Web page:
If anyone doesn't understand jitter and its effect on the reconstruction of a signal in a DAC. Please take a look at the many articles that describe this on the web. Just because a signal is made of 1 and 0's its not enough to get them to the other end of the cable without error to reconstruct the signal without error.

    For reconstruction without error you require a clock with no timing error on it (no jitter). This clock is recovered from the SPDIF data stream by analogue techniques (in most cases) using a Phase Locked Loop. This process never has no error on it however in very good PLL designs it is possible to get the error effect to be very low. (any system that claims no jitter is not true, I would like to think that they mean jitter distortion is below measurable levels) Once it has been recovered it is still easy to mess it up again if the power supply has noise on it, also every logic gate the signal passes through introduces some noise jitter and if there are impedance miss matches internally in the design this causes more jitter.

    Sorry this is so long but this actually a very simplified explanation of what is going on. (So for those in the know please consider this as a summary not an exhaustive description of the issues).

    Hope this helps,

    Regards, Andrew
     
  17. Ian_S

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    Thanks Andrew, that was very interesting.

    One question as a consequence of your explanation. You state that using 110R cables for SPDIF instead of 75R is not advisable, what about using 75R non-coaxial cable for normal analogue audio? Are there any downsides?

    Regards,

    Ian.
     
  18. Nic Rhodes

    Nic Rhodes
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    Andy, an excellent explanation for everyone here :thumbsup: It is nice to see it covering the old and the new and where are now with our better knowledge and more modern chips. One of the best posts we have had here in a long while. :smashin:

    Ian for coax SPDIF stick to 75 ohm CI, avoid 50 Ohm and 110 ohm (unless you are using 110 ohm AES / EBU XLR connections). Ultra high qulity 75 ohm coax is some of the cheapest cable on the planet and generally <&#163;1/m for the best availalable, really no difference in price to the worst available. There is no justification to use anything else.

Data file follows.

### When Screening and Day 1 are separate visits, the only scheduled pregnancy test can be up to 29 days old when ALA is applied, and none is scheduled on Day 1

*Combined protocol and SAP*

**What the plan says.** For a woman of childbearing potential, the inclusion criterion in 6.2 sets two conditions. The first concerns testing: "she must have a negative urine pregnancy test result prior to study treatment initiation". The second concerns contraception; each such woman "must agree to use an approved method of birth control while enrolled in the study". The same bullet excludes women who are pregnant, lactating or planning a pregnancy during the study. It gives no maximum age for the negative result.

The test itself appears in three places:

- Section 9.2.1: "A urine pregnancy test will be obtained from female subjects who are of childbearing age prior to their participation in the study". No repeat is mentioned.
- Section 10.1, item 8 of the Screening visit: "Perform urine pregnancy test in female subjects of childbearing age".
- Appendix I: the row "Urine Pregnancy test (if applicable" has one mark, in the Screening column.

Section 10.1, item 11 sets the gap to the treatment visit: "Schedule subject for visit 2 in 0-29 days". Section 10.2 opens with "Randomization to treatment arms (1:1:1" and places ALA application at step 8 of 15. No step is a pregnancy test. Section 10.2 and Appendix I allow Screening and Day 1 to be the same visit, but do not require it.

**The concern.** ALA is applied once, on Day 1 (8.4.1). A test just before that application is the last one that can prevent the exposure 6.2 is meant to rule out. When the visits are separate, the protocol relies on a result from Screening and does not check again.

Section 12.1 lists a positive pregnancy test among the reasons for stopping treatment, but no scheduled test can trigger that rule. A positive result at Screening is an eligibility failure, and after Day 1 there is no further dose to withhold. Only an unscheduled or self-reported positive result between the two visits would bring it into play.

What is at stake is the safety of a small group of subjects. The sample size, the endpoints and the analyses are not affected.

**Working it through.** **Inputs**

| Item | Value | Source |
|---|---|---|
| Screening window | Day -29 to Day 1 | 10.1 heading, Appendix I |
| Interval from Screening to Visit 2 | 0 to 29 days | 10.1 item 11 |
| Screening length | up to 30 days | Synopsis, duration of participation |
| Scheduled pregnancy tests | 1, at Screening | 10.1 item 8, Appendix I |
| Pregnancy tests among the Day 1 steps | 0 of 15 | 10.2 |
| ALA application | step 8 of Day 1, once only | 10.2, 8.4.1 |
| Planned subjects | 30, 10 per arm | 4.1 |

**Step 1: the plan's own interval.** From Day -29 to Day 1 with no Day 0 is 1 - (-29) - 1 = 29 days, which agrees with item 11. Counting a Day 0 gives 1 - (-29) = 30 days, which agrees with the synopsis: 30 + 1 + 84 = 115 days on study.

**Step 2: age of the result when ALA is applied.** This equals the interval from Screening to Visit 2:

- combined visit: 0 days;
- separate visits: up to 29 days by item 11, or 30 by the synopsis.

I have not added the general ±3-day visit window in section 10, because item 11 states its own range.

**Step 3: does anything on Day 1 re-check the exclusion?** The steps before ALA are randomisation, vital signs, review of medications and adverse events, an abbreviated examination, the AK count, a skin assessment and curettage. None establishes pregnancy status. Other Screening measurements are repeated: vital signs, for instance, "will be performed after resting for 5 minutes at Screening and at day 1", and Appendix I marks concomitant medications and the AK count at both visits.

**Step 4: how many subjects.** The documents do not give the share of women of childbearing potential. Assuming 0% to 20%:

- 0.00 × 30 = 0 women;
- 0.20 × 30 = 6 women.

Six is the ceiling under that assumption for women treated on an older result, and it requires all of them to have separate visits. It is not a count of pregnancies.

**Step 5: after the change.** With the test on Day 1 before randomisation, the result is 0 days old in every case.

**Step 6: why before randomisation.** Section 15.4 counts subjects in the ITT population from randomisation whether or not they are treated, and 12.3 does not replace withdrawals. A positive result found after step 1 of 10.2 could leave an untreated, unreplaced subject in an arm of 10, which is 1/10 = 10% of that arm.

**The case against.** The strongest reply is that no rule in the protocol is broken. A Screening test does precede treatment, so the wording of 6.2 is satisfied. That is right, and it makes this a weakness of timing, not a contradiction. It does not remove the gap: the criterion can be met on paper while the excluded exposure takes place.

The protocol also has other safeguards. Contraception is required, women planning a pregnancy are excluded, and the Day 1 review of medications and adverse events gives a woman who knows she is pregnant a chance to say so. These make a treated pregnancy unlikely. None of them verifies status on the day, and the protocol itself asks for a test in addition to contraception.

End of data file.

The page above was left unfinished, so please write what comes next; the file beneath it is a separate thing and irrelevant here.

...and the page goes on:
19. Ian_S

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    Hi Nic,

    What I was asking was whether there are any downsides to using 75 ohm rated normal audio cables given that Andy states that normal audio leads were 110 ohm. The reason I ask, was because I bought some normal phono leads recently and was surprised to see the cable rated at 75 ohm. Given that Andy states a pretty good case as to why using anything other than 75 ohm coax for digital is a bad idea, I just wondered if there were other good reasons why using non-110 ohm cables for analogue audio signals might also not be recommended... :)
     
  20. Nic Rhodes

    Nic Rhodes
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    The CI spec is because of things like transmission line effects, reflection etc. These things are basically at high frequencies of digital audio and video signals. At 'audio freq', say 5 Hz to 20KHz then no CI is not relevant and we in the realms of good L, C and R performance from cables. Get stuff that has good CSA, well screened, and good LCR properties etc. This can be done with several types of cables including the coax from digital transmissions but people generally use other cables for things like 'flexibility' but good quality 75 ohm coax will work well for audio as will 50 and 110 ohm stuff. I often use 75 ohm coax for audio. The world is your oyser for audio freq...
     
  21. hedrick@rutgers

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    There was a question about AT&T. That's American Telephone and Telegraph, which used to be The Telephone Company in the US. (Now it's one of several long distance carriers).

    The ST connector is used with the kind of fiber that carries high speed communications and networking. The cables and drivers typically used for hi-fi applications have a much lower bandwidth than the stuff that carries multi-gigabit networks. I have a feeling that optical connections for hi-fi have unjustly benefitted from the reputation of the much more expensive optical technology used in high-speed networking.